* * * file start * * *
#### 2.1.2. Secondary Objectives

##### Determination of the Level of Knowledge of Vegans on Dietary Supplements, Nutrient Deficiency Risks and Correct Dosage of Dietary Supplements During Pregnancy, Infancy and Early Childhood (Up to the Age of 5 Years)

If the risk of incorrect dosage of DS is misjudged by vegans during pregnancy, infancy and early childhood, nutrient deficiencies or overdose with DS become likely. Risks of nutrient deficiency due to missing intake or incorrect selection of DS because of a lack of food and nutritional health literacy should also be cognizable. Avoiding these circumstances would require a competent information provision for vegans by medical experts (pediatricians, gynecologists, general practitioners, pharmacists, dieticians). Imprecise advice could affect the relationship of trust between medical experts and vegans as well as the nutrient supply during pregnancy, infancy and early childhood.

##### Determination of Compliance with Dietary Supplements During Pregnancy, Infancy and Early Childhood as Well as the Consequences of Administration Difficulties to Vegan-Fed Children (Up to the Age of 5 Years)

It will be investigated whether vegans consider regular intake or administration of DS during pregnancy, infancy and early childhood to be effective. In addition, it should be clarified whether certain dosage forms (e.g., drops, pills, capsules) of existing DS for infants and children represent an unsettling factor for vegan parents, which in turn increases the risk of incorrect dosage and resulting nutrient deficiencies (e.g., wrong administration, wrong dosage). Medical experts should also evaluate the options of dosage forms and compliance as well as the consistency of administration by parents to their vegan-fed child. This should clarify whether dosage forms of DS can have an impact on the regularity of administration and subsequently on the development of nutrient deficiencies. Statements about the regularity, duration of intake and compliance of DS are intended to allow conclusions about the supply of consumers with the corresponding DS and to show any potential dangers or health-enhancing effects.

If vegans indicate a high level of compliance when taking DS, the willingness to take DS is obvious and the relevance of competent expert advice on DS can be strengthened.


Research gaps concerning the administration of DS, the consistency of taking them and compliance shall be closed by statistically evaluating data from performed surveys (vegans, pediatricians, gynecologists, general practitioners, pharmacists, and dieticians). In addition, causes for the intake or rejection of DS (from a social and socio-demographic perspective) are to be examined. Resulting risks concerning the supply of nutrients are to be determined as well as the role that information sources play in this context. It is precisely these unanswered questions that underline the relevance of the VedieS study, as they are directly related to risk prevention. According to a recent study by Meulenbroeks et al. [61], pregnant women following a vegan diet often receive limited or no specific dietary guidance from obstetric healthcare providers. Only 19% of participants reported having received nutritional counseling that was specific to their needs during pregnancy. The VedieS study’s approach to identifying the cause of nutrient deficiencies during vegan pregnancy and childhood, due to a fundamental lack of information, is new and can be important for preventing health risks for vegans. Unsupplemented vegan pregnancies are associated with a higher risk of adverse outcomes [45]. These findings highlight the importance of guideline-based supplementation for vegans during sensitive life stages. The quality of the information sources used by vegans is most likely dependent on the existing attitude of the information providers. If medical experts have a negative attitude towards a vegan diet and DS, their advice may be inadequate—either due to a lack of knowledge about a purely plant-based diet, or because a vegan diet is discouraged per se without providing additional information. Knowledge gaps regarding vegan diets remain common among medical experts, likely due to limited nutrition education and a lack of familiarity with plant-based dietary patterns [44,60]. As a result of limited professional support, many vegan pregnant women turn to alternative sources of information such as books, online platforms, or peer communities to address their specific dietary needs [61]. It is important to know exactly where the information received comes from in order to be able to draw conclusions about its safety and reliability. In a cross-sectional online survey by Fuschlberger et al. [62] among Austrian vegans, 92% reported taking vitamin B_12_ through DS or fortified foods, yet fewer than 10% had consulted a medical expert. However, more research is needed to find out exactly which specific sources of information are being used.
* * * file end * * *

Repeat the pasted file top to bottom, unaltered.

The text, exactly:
#### 2.1.2. Secondary Objectives

##### Determination of the Level of Knowledge of Vegans on Dietary Supplements, Nutrient Deficiency Risks and Correct Dosage of Dietary Supplements During Pregnancy, Infancy and Early Childhood (Up to the Age of 5 Years)

If the risk of incorrect dosage of DS is misjudged by vegans during pregnancy, infancy and early childhood, nutrient deficiencies or overdose with DS become likely. Risks of nutrient deficiency due to missing intake or incorrect selection of DS because of a lack of food and nutritional health literacy should also be cognizable. Avoiding these circumstances would require a competent information provision for vegans by medical experts (pediatricians, gynecologists, general practitioners, pharmacists, dieticians). Imprecise advice could affect the relationship of trust between medical experts and vegans as well as the nutrient supply during pregnancy, infancy and early childhood.

##### Determination of Compliance with Dietary Supplements During Pregnancy, Infancy and Early Childhood as Well as the Consequences of Administration Difficulties to Vegan-Fed Children (Up to the Age of 5 Years)

It will be investigated whether vegans consider regular intake or administration of DS during pregnancy, infancy and early childhood to be effective. In addition, it should be clarified whether certain dosage forms (e.g., drops, pills, capsules) of existing DS for infants and children represent an unsettling factor for vegan parents, which in turn increases the risk of incorrect dosage and resulting nutrient deficiencies (e.g., wrong administration, wrong dosage). Medical experts should also evaluate the options of dosage forms and compliance as well as the consistency of administration by parents to their vegan-fed child. This should clarify whether dosage forms of DS can have an impact on the regularity of administration and subsequently on the development of nutrient deficiencies. Statements about the regularity, duration of intake and compliance of DS are intended to allow conclusions about the supply of consumers with the corresponding DS and to show any potential dangers or health-enhancing effects.

If vegans indicate a high level of compliance when taking DS, the willingness to take DS is obvious and the relevance of competent expert advice on DS can be strengthened.


Research gaps concerning the administration of DS, the consistency of taking them and compliance shall be closed by statistically evaluating data from performed surveys (vegans, pediatricians, gynecologists, general practitioners, pharmacists, and dieticians). In addition, causes for the intake or rejection of DS (from a social and socio-demographic perspective) are to be examined. Resulting risks concerning the supply of nutrients are to be determined as well as the role that information sources play in this context. It is precisely these unanswered questions that underline the relevance of the VedieS study, as they are directly related to risk prevention. According to a recent study by Meulenbroeks et al. [61], pregnant women following a vegan diet often receive limited or no specific dietary guidance from obstetric healthcare providers. Only 19% of participants reported having received nutritional counseling that was specific to their needs during pregnancy. The VedieS study’s approach to identifying the cause of nutrient deficiencies during vegan pregnancy and childhood, due to a fundamental lack of information, is new and can be important for preventing health risks for vegans. Unsupplemented vegan pregnancies are associated with a higher risk of adverse outcomes [45]. These findings highlight the importance of guideline-based supplementation for vegans during sensitive life stages. The quality of the information sources used by vegans is most likely dependent on the existing attitude of the information providers. If medical experts have a negative attitude towards a vegan diet and DS, their advice may be inadequate—either due to a lack of knowledge about a purely plant-based diet, or because a vegan diet is discouraged per se without providing additional information. Knowledge gaps regarding vegan diets remain common among medical experts, likely due to limited nutrition education and a lack of familiarity with plant-based dietary patterns [44,60]. As a result of limited professional support, many vegan pregnant women turn to alternative sources of information such as books, online platforms, or peer communities to address their specific dietary needs [61]. It is important to know exactly where the information received comes from in order to be able to draw conclusions about its safety and reliability. In a cross-sectional online survey by Fuschlberger et al. [62] among Austrian vegans, 92% reported taking vitamin B_12_ through DS or fortified foods, yet fewer than 10% had consulted a medical expert. However, more research is needed to find out exactly which specific sources of information are being used.